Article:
August 26th, 2006

Louisiana Press Covers Video Game Law Setback

Louisiana newspapers are providing additional coverage to the stinging judicial rebuke which a federal judge administered to the state's controversial video game law on Thursday evening.

An AP report out of Baton Rouge quotes Louisiana Gov. Kathleen Babineaux Blanco (pictured) on the judicial reversal:

"I'm calling on all parents to diligently monitor the video games that their children are allowed to play. If the courts can not protect our children, then we need to do it by rejecting the merchant of violence," she said.

The Advocate spoke with a disappointed Rep. Roy Burrell (D), sponsor of the bill.

"If you can train a military-type person using these video games, you can do it to kids," Burrell told the newspaper. He added that courts aren't yet ready to accept that premise.

GP: Maybe the court would pay more attention if Burrell provided some, you know, evidence, rather than the nonsense he put forth during the legislative debate on the bill. Just a thought. Judge Brady took note of this as well when he wrote in Thursday's ruling:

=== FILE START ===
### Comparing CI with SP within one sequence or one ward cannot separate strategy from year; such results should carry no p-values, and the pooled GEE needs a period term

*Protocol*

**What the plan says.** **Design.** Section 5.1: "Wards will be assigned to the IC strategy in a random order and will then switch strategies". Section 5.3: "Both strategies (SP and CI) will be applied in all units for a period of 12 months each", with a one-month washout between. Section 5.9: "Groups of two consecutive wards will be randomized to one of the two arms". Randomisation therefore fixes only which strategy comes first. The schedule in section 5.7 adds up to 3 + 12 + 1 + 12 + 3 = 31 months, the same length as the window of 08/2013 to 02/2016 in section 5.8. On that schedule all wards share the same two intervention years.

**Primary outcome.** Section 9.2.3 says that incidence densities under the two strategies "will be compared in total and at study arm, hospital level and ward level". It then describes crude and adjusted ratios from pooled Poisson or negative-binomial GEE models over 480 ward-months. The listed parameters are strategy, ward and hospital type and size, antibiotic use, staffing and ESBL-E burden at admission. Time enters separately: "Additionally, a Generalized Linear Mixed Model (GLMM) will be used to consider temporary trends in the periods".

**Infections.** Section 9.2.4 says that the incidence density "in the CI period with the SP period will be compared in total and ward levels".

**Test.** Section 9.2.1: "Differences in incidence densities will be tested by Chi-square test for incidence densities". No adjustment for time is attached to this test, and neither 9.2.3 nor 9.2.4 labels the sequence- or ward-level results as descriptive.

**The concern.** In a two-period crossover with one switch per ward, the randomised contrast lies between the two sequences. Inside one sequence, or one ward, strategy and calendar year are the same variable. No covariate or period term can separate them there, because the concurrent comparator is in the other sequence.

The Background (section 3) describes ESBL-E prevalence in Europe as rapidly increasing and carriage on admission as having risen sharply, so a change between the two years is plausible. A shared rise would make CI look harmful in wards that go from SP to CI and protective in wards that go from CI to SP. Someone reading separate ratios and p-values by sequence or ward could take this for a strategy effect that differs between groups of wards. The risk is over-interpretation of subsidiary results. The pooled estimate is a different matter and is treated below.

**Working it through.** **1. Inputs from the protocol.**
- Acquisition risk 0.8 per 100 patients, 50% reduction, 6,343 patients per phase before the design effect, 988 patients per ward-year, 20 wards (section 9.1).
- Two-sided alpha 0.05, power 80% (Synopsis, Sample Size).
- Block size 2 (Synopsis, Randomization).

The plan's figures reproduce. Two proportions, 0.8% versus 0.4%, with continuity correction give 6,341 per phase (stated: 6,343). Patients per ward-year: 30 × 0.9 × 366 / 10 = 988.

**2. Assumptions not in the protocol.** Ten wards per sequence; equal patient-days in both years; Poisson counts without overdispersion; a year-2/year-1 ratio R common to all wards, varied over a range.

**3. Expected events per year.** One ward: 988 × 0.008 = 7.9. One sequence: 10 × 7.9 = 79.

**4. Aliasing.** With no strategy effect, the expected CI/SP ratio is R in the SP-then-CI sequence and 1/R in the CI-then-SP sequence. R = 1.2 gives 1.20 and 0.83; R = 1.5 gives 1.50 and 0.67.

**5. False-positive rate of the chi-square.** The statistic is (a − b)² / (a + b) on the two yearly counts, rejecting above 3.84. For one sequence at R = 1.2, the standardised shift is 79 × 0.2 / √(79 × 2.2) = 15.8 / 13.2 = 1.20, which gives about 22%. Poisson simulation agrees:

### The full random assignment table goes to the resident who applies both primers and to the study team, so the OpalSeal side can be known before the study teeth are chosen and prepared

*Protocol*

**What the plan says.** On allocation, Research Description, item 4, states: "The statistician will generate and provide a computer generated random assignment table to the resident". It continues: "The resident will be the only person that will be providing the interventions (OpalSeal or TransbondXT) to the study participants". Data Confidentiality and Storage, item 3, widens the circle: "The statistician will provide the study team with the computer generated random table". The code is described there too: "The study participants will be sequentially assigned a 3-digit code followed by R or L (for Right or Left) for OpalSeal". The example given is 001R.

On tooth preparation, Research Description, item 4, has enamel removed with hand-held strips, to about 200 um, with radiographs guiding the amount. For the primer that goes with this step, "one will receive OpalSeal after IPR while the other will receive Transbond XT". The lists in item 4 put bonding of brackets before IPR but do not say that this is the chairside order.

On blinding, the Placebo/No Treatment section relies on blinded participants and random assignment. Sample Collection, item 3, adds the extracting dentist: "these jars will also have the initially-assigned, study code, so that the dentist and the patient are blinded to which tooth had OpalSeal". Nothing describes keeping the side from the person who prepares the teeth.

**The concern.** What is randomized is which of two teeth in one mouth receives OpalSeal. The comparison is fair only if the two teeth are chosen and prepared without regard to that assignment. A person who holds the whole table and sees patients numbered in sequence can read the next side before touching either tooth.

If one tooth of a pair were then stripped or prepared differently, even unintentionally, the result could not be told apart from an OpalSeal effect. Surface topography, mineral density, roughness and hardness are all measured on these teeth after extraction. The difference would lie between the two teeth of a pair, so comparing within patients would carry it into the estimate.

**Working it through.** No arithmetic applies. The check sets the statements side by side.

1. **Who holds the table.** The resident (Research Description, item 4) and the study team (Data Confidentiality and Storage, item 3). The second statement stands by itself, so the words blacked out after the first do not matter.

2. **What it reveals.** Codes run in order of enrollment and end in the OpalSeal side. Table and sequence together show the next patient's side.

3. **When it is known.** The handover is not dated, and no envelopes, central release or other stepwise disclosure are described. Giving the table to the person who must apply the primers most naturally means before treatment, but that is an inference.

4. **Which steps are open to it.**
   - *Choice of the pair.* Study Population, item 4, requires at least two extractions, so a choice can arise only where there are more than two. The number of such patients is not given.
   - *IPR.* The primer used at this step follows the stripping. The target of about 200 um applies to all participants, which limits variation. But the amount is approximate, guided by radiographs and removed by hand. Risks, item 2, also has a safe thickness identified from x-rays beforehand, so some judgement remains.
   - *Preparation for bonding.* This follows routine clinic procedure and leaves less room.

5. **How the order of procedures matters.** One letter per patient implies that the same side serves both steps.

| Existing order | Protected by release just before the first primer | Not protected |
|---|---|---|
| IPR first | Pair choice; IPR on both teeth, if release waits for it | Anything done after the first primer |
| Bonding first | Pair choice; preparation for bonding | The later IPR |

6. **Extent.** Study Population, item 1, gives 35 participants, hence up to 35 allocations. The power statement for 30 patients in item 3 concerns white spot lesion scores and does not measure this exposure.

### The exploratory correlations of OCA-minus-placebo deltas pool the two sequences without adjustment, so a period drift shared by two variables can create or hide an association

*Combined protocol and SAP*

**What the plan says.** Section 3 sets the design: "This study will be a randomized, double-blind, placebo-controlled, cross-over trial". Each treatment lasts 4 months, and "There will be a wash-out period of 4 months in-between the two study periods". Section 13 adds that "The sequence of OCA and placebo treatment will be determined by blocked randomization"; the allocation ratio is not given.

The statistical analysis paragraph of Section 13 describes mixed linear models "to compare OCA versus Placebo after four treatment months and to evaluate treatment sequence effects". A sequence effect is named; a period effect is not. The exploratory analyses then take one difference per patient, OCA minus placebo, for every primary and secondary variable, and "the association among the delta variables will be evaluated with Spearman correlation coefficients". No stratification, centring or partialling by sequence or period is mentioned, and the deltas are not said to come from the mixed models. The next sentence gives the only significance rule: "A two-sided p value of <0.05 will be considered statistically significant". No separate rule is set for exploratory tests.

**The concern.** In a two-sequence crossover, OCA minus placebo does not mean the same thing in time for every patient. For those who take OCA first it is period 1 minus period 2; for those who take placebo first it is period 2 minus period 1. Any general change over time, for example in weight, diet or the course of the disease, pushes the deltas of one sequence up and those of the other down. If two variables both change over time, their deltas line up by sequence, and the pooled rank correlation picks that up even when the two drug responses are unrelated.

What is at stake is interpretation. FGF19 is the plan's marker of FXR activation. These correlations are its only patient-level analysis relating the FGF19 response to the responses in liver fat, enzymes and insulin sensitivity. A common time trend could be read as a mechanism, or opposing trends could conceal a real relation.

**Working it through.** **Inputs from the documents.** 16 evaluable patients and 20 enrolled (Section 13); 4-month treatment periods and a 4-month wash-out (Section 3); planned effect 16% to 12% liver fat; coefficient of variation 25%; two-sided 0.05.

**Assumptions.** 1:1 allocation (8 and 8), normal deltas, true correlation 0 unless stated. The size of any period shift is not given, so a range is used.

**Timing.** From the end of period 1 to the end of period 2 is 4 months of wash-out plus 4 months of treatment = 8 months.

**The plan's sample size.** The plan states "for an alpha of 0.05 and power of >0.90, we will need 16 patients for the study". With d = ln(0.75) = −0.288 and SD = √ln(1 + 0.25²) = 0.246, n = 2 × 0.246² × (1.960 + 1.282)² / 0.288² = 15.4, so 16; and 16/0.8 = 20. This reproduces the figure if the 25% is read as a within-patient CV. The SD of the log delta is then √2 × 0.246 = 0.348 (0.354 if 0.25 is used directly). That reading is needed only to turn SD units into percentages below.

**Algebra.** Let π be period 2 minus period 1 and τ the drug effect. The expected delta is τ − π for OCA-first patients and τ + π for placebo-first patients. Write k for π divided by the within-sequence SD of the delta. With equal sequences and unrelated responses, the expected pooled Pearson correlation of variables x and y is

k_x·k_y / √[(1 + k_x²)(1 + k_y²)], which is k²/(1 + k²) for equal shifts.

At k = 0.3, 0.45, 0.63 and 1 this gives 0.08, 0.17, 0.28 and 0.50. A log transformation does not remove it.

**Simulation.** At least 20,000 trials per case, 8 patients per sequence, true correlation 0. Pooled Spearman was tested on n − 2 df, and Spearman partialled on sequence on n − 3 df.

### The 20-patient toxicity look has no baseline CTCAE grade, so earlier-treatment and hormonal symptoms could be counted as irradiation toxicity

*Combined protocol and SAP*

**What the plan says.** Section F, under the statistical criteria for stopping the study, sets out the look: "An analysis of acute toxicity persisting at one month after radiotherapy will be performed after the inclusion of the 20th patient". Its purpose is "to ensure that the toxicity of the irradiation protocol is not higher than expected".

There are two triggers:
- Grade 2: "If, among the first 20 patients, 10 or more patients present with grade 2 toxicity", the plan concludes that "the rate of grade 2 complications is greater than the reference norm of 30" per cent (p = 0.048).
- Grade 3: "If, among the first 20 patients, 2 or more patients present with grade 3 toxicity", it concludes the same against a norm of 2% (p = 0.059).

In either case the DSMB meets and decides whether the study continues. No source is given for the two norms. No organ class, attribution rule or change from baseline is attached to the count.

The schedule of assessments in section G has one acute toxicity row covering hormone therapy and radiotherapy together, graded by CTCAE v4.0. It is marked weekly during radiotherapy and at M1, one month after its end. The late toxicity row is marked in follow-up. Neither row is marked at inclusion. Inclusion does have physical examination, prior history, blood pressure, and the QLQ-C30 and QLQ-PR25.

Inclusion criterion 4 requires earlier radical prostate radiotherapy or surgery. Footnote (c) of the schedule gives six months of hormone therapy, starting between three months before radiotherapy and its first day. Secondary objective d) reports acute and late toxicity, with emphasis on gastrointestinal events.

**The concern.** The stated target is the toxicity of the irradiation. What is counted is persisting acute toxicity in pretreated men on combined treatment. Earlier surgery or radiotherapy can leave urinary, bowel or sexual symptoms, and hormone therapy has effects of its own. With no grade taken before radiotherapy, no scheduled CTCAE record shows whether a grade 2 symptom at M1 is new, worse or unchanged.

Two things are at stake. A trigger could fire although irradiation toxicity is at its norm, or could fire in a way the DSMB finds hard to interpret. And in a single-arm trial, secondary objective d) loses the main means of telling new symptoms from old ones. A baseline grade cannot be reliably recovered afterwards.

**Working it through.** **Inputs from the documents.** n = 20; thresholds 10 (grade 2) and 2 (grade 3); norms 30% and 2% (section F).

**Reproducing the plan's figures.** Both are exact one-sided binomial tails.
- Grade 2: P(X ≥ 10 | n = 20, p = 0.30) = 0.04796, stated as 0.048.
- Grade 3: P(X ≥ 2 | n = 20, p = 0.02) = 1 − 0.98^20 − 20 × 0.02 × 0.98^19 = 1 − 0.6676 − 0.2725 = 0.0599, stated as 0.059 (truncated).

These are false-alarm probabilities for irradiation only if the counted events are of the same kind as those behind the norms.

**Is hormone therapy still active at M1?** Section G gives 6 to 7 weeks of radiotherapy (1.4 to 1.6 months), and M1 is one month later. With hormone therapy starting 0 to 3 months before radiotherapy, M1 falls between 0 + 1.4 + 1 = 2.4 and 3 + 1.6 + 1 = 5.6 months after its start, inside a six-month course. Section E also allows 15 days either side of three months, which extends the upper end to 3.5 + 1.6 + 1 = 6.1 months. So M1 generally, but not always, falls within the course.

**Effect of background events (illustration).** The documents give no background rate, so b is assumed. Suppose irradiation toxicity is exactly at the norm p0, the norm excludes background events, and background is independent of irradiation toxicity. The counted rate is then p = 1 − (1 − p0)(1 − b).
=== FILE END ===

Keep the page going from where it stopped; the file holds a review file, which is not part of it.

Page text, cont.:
"The evidence that was submitted to the legislature in connection with the bill that became the statute is sparse and could hardly be called in any sense reliable. Much of the 'evidece' presented consisted of newspaper articles on the evils of video games..."
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One Year After Hot Coffee, Game Developers Are Cautious

Not surprisingly, the fallout over last year's Hot Coffee scandal has made game developers a bit gun shy when it comes to edgy content.

MTV's Stephen Totilo has an excellent recap of the situation. Among the highlights:

Chris Taylor (pictured), Gas Powered Games: "I don't think it's chilling anyone's creativity, but it probably is making designers think twice before moving ahead with violent or edgy games, because they might have a harder time getting them funded."
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